In order to ensure their ritual cleanliness, many wealthier Jews had a ‘mikvah’ (a ritual bath) in their own homes. A variety of domestic ‘mikvahs’ have been discovered by archaeologists, including examples with two sets of steps – one for going down into the water when ritually unclean, and another for climbing back out of the water after being ritually cleansed.

For those without their own domestic ‘mikvah’, there were public ‘mikvahs’ provided for visitors to the Temple just outside the Hulda Gates – the main entrance on the south side of the Temple. The remains of these public baths can be seen today among the archaeological excavations.

 

John’s baptism in water and Jesus’s baptism in the Holy Spirit

The Jews of Jesus’s day were steeped in the practice of ritual cleansing laid down in the Jewish law and reinforced by centuries of tradition. In this context, the form of baptism made popular by John the Baptist in the New Testament was seen as just another form of Jewish ritual cleansing. In John’s baptism, it was water which was said to cleanse a person and make them ritually clean – just like the water in a Jewish family’s ‘mikvah’ or in the ‘Brazen Sea’.

What many twenty-first century Christians do not realise is that there was nothing especially new (or particularly ‘Christian’) about John’s type of ‘baptism’. What was different is that John urged people to repent of their wrongdoings before being cleansed in water in public in the River Jordan. And he urged his listeners to change their whole lifestyle because “the kingdom of heaven is near”. (Matthew 3:2)

 

River Jordan Baptism Site at Bethabara (David Bjorgen)

The River Jordan where John baptised at Bethany beyond the Jordan  (David Bjorgen)

 

John the Baptist openly acknowledged that his Jewish form of baptism in water was only a forerunner of something quite different – baptism in the Holy Spirit. “I baptise you with water to show that your hearts and lives have changed. But there is one coming after me who is greater than I am, whose sandals I am not good enough to carry. He will baptise you with the Holy Spirit and fire.” (Matthew 3:11)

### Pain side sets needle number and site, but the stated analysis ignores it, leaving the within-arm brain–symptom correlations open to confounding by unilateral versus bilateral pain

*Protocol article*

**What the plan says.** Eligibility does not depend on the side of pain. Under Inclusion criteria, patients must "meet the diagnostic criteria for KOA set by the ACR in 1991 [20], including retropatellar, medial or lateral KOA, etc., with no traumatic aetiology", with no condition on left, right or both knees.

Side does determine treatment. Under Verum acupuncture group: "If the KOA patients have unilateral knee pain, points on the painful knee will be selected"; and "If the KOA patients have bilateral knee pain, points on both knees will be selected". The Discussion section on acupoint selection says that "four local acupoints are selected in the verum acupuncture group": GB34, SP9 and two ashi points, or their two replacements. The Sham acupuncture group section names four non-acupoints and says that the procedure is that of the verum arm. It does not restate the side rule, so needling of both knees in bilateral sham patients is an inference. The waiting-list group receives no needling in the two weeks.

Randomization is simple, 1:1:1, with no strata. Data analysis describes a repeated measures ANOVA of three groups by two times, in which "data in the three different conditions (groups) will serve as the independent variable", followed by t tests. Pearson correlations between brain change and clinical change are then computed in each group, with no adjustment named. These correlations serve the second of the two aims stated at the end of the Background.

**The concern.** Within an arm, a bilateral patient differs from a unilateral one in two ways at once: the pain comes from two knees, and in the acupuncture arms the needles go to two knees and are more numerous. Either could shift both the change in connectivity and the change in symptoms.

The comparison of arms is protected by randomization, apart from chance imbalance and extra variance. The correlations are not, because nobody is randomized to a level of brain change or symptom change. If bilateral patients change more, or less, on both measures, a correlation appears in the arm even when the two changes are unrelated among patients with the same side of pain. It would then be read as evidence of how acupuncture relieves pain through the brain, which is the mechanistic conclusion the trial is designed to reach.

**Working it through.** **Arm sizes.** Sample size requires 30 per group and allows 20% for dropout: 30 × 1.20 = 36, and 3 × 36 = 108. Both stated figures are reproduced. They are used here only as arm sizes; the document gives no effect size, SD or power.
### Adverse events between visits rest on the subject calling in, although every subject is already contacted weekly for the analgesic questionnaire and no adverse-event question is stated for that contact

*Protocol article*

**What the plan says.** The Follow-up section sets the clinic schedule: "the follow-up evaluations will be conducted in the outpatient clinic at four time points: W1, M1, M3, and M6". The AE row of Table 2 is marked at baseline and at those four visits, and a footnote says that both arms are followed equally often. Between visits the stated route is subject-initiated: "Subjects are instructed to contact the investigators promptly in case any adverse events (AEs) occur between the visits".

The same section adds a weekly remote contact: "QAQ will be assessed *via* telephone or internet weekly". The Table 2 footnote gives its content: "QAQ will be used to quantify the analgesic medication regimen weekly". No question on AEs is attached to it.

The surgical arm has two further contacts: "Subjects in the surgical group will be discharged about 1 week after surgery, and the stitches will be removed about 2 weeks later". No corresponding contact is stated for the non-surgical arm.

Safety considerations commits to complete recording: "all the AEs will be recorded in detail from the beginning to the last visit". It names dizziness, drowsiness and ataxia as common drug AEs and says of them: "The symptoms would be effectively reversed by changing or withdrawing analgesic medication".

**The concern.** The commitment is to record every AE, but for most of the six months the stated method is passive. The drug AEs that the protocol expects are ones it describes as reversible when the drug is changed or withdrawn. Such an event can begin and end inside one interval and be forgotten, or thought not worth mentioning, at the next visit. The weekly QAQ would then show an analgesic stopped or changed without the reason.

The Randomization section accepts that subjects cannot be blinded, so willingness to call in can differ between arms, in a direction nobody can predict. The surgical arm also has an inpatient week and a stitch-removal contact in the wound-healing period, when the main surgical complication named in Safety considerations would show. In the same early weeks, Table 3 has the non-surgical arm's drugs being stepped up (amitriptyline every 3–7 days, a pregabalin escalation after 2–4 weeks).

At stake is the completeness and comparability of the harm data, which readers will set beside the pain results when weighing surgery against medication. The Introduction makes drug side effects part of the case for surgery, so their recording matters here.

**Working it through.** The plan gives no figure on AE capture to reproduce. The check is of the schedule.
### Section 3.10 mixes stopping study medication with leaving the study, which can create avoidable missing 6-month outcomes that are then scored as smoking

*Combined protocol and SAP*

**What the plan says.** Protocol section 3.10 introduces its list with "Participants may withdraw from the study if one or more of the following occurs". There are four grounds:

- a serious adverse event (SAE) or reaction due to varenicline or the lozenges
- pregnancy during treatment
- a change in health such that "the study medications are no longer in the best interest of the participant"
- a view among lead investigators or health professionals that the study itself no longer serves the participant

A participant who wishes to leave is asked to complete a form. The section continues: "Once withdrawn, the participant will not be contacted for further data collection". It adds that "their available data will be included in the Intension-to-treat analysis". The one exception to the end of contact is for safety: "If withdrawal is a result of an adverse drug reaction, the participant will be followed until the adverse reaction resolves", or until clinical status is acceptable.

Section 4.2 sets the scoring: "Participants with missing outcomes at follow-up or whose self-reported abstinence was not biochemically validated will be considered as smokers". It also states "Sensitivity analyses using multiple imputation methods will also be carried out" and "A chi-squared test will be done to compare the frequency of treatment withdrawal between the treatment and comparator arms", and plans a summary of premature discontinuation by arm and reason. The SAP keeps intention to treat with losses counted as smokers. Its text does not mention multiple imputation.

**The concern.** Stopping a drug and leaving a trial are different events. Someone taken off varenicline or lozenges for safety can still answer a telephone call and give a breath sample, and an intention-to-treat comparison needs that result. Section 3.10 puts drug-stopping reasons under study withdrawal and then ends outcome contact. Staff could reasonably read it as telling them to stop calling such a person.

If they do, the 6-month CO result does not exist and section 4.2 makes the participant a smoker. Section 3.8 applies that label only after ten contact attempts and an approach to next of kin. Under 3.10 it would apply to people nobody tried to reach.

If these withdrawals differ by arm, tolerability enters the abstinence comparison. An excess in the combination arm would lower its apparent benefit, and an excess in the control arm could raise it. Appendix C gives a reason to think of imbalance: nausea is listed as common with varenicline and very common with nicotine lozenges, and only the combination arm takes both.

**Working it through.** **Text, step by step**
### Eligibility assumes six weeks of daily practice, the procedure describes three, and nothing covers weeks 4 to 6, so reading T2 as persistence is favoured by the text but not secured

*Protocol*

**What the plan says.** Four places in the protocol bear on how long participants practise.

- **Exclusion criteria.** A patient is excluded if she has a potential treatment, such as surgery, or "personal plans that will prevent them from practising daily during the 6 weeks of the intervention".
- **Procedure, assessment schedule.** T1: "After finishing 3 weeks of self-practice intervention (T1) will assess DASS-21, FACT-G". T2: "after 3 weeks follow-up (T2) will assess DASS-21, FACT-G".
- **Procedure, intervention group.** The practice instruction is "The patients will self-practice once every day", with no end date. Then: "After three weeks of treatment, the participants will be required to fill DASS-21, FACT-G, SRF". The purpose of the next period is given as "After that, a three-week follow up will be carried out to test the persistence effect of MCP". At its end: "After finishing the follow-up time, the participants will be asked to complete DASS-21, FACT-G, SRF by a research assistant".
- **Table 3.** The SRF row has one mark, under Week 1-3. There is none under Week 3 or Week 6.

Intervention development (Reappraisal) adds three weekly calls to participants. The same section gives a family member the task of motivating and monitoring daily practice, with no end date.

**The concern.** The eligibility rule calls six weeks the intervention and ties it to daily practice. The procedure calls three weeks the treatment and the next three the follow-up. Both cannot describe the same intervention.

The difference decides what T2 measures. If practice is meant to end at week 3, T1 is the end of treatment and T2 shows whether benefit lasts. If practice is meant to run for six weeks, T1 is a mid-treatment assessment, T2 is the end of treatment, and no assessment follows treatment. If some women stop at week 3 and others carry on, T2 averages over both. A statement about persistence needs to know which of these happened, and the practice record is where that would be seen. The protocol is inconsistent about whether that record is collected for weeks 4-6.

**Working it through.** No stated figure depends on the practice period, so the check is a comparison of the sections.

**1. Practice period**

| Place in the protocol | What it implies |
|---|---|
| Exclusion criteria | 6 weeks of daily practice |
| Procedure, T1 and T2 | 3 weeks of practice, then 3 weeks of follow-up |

In Christian baptism, the water is purely symbolic (and is a reminder of baptism’s Jewish origins). It isn’t water that cleanses and changes people’s lives, but the power of the Holy Spirit who enters people’s lives and completely changes them to be more like Jesus.

While many modern Christians fail to recognise the difference between John’s baptism in water and Christian baptism in the Holy Spirit, the difference was startlingly clear to early Christians in the New Testament.

When Paul arrived in Ephesus at the start of his Third Missionary Journey in 53AD, it was immediately clear to him that something was not quite right:

“There he found some believers and asked them, ‘Did you receive the Holy Spirit when you believed?’ They said, ‘We have never even heard of a Holy Spirit.’ So he asked, ‘What kind of baptism did you have?’ They said, ‘It was the baptism that John taught.’ Paul said, ‘John’s baptism was a baptism of changed hearts and lives. He told people to believe in the One who would come after him, and that one is Jesus.’ When they heard this, they were baptised in the name of the Lord Jesus. Then Paul laid his hands on them, and the Holy Spirit came upon them. They began speaking different languages and prophesying.” (Acts 19:1-6)